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party approached the discussion rather indirectly, and at no time did they make categorical demands, or tender formal stipulations or absolute refusals; nevertheless, during the conference, which lasted four hours, the several points at issue between the Government and the insurgents were distinctly raised and discussed fully, intelligently, and in an amicable spirit. What the insurgent party seemed chiefly to favor was a postponement of the question of separation upon which the war was waged, and a mutual direction of the efforts of the Government, as well as those of the insurgents, to some extraneous policy or scheme for a season, during which passions might be expected to subside, and the armies be reduced, and trade and intercourse between the people of both sections be resumed." The proposition which looked to an armistice or truce was distinctly answered by Mr. Lincoln, who stated that he would agree to no cessation or suspension of hostilities unless on the basis of the disbandment of the Confederate forces. There were no notes of the conference. There was no attendance of clerks or secretaries; and nothing was written or read. But the result of the whole conversation, which was earnest and free, may be summarily stated to have shown that the enemy refused to enter into negotiations with the Confederate States, or any of them separately, or give to their people any other terms or guarantees than those which Congress might grant; or to permit the Southern people to have a vote on any other basis than unconditional submission to their rule, coupled with the acceptance of the recent legislation at Washington, including an amendment to the Constitution for the emancipation of all negro slaves.

The failure of the Fortress Monroe commission was made the occasion in the South of a new attempt to rally the spirit of its people, and to infuse into the war a new element of desperate passion. The people were told that the result of the conference at Fortress Monroe showed plainly enough that every avenue to peace was closed, except such as might be carved out by the sword. It was calculated ingeniously enough that the party in the South which had so long clamored for negotiations with Washington would now abandon its visions of reconciliation and generosity, and give in their adhesion to a renewed and even desperate prosecution of the war.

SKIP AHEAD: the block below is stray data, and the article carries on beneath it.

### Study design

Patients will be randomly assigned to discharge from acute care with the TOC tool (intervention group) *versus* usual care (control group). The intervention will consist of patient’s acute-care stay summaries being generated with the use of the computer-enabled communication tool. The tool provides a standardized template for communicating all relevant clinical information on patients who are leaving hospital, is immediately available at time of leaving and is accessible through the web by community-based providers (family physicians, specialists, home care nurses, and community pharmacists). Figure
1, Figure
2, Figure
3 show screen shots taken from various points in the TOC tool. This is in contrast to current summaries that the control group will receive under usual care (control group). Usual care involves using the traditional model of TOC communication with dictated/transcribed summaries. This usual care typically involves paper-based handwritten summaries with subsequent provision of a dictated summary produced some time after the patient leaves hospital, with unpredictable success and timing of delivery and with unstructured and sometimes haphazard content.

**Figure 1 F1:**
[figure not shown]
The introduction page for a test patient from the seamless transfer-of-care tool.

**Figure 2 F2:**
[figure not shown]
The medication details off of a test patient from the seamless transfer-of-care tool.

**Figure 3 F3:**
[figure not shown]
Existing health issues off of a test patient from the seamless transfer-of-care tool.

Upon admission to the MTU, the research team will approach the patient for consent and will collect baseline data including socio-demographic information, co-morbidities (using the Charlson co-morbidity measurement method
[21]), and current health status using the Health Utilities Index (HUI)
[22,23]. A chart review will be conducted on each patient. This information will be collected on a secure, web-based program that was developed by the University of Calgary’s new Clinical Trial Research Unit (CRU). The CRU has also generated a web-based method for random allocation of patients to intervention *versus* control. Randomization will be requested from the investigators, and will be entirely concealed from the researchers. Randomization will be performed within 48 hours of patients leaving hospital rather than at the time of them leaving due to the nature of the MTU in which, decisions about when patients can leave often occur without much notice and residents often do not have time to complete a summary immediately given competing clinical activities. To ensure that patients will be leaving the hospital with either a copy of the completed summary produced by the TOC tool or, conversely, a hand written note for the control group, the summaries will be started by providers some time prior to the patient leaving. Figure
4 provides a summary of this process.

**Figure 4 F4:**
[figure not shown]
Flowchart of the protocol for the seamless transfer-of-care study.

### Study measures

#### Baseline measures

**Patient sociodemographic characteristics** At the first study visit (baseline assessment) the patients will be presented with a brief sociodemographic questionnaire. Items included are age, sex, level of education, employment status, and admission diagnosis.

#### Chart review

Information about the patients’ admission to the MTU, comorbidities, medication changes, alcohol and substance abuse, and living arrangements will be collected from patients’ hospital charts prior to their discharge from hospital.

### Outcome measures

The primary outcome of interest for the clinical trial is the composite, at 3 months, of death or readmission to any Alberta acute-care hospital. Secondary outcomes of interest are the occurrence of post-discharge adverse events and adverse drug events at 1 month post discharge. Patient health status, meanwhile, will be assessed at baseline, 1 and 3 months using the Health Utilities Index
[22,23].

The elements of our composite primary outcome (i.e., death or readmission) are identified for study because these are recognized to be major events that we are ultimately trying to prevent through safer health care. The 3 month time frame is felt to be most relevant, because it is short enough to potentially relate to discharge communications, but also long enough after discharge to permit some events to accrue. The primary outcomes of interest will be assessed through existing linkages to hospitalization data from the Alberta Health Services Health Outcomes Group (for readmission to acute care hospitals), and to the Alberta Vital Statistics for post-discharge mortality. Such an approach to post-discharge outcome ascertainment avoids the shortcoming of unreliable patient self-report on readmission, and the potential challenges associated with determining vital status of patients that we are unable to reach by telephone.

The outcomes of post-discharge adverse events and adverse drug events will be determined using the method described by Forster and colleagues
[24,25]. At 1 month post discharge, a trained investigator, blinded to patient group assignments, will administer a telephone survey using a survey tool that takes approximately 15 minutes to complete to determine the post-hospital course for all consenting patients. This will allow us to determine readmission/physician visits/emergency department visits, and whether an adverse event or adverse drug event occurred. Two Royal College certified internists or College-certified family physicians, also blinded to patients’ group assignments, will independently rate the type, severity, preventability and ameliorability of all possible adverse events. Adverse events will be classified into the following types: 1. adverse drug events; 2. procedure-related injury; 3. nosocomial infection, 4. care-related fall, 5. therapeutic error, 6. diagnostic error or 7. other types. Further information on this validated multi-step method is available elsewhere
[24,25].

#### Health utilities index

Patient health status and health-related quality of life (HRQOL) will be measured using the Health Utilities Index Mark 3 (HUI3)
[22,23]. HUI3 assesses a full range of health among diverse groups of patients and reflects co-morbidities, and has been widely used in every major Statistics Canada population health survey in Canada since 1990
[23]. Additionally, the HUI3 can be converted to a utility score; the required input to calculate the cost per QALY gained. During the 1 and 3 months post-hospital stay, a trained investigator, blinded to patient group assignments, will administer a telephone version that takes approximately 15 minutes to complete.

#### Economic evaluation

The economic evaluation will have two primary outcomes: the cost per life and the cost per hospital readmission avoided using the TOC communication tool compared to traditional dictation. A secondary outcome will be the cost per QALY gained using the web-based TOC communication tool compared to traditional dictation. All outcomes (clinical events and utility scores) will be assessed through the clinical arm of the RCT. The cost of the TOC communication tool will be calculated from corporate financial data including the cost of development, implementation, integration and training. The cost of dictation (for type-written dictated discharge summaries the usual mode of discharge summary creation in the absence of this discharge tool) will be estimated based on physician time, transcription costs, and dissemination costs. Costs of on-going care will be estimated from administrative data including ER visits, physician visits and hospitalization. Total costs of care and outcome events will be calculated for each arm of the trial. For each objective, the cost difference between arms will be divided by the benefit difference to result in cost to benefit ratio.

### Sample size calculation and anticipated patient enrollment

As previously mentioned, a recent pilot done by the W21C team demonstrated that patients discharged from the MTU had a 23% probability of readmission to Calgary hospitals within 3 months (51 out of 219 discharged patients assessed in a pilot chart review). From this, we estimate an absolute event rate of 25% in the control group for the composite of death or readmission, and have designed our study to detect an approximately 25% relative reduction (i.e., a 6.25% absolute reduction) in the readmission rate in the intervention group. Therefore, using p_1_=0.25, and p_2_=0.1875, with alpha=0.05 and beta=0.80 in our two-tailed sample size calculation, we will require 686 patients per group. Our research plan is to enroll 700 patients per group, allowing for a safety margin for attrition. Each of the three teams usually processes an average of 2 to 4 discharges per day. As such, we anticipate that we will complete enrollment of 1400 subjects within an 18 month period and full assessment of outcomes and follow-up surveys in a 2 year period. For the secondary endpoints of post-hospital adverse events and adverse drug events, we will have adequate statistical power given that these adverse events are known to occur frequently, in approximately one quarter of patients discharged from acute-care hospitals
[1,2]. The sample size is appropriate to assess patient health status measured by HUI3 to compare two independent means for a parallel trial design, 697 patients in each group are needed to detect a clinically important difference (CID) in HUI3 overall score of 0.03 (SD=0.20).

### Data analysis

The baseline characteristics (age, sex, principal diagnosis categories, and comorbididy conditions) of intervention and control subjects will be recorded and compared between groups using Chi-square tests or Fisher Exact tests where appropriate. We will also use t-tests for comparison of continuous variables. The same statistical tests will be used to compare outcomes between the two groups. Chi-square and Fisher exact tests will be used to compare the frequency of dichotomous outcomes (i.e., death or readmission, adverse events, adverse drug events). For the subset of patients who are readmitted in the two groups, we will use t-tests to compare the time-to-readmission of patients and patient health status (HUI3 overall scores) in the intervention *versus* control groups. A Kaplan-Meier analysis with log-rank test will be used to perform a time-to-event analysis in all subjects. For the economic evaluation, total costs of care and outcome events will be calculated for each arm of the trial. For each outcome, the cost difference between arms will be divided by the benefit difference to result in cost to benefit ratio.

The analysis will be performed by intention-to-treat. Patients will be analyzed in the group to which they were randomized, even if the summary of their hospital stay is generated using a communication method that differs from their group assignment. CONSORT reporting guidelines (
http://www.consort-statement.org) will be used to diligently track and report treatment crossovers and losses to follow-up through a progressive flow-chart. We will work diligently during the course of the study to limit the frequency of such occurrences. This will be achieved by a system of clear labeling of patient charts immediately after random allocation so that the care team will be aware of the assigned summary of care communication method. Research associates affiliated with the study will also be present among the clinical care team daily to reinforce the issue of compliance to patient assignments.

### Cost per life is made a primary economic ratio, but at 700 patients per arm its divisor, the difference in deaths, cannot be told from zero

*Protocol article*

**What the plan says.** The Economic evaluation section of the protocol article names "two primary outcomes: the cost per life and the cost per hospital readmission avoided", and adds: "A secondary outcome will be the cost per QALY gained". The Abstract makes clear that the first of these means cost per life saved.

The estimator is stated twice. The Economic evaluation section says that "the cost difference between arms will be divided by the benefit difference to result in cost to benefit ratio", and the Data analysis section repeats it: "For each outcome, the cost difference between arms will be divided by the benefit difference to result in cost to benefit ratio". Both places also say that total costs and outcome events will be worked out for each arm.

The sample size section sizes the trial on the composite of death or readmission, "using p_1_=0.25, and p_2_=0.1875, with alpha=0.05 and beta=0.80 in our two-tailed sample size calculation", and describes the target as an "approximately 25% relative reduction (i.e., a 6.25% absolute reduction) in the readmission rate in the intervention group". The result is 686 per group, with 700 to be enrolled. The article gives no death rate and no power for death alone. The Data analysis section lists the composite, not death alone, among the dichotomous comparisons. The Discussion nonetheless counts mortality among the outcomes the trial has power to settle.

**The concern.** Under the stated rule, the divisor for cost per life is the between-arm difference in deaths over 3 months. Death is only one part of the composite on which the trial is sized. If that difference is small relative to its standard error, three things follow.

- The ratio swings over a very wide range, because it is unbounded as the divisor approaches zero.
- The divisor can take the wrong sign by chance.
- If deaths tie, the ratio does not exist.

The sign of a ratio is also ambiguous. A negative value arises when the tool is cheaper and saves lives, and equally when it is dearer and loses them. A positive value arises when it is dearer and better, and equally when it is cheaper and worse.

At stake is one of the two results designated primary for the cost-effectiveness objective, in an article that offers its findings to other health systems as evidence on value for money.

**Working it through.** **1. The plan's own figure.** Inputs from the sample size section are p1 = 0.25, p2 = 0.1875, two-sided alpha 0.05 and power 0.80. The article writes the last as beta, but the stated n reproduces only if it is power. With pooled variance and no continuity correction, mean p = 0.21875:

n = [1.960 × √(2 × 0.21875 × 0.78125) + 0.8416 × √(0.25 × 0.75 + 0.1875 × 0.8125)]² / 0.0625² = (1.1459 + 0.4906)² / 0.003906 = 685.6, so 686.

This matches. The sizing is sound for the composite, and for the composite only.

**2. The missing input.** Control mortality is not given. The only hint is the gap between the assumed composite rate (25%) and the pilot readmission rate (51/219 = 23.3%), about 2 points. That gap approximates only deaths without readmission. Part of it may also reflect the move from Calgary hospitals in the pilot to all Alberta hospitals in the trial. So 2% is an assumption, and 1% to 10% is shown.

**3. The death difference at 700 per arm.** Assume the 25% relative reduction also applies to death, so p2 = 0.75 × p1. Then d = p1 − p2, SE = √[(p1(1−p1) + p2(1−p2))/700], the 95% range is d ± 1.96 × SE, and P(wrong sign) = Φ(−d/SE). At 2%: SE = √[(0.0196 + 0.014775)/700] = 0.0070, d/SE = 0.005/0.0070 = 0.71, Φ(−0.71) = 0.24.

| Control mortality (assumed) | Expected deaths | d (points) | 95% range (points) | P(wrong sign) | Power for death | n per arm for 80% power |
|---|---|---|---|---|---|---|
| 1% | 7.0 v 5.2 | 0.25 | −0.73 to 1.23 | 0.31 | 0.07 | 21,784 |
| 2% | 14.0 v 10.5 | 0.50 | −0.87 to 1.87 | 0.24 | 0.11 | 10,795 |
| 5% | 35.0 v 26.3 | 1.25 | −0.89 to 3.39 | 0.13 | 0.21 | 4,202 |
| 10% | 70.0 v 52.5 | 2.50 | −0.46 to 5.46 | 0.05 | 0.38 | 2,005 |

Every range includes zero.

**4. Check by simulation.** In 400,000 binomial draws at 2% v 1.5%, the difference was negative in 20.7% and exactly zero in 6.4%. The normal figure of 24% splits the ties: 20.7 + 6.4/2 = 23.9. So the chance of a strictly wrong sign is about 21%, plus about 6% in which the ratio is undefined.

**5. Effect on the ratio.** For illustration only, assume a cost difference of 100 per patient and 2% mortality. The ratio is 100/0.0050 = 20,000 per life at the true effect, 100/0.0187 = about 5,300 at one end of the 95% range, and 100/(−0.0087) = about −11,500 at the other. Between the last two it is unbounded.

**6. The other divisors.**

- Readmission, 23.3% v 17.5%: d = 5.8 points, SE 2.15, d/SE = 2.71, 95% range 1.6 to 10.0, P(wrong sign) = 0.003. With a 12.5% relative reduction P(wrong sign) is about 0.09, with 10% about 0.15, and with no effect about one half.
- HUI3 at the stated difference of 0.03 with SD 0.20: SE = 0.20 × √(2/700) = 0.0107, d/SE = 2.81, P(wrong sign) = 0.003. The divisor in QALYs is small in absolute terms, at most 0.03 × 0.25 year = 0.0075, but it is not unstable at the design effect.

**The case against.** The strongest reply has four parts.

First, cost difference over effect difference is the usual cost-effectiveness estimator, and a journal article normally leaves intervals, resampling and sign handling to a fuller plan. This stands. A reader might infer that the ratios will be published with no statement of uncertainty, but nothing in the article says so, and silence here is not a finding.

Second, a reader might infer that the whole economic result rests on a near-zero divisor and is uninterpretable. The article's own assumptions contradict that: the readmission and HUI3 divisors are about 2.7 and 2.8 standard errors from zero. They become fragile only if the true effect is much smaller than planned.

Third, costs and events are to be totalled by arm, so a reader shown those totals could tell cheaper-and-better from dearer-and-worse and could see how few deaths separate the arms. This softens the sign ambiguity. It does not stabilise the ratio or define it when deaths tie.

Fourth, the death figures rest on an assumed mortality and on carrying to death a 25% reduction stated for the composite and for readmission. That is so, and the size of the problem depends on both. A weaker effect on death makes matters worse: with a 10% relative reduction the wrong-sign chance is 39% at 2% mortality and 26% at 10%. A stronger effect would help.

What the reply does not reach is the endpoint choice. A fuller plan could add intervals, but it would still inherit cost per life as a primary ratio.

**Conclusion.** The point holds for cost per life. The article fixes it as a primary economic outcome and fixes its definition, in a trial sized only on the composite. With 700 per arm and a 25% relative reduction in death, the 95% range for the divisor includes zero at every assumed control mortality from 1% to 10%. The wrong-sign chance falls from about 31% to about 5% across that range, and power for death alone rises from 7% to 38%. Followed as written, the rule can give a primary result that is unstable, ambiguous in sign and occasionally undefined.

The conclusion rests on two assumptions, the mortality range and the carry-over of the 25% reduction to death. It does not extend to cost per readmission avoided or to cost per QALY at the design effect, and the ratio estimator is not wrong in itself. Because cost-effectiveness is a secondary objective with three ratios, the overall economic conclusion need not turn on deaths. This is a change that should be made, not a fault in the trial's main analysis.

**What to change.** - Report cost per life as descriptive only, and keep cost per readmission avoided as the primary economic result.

These expectations were not realized. The attempt to raise the drooping spirits of the South, and to introduce, as some of the public men in Richmond fondly imagined, a new era of resolution and devotion in the war, shamefully failed. The Fortress Monroe affair produced in the Confederacy a feeble flare of excitement which was soon extinguished. A massmeeting was called at the African church in Richmond, that the people might renew their testimony of devotion to the Confederacy. The meeting was held at high noon; all business in the city of Richmond was suspended, as if to give extraordinary solemnity to the occasion; fiery addresses were made, and tokens of enthusiasm were said in the newspapers to have been abundant. But speeches and hurrahs are cheap things. The public mind of the South made but a sickly response to what was undoubtedly, in all its circumstances, one of the most powerful appeals ever calculated to stir the heart and nerve the resolution of a people fighting for liberty; and in its relapse into the abject and timid counsels of the submissionists, exhibited a want of spirit which, it must be confessed, must ever make a painful and humiliating page in the history of the Confederacy.

Mr. Davis also spoke at the African church. He did not omit the occasion of exhorting the people. But he unfortunately fell into that style of boastful prediction and bombastic speech which was characteristic of all his public addresses; which was evidence of his weak mind; and which furnished the grave ground of accusation against him that in his public declarations he never dealt with the people in a proper spirit of candor. He declared that the military affairs of the Confederacy were in excellent condition; he hinted at great victories which were about to be accomplished; he boasted that "Sherman's march through Georgia would be his last;" he completed his rhetorical flourish with the strange prediction that before the summer solstice fell upon the country it would be the Yankees who would be asking for terms of peace and the grace of conferences in which the Confederates might make known their demands.

But in this unfortunate address of the President there was one just and remarkable sentiment. He referred to the judg meut of history upon Kossuth, who had been so weak as to

abandon the cause of Hungary with an army of thirty thousand men in the field; and spoke of the disgrace of surrender, if the Confederates should abandon their cause with an ariny on our side and actually in the field more numerous than those which had made the most brilliant pages in European history; an army more numerous than that with which Napoleon achieved his reputation; an army standing among its homesteads; an army in which each individual man was superior in every martial quality to each individual man in the ranks of the invader, and reared with ideas of independence, and in the habits of command!

It was very clear that, the Confederacy was very far from the historical necessity of subjugation. But it was at any time near the catastrophe of a panic. If the cause was to be lost, it was to be so by weak despair; by the cowardice of suicide; by the distress of weak minds.

PROPOSITION TO ARM THE SLAVES OF THE SOUTH.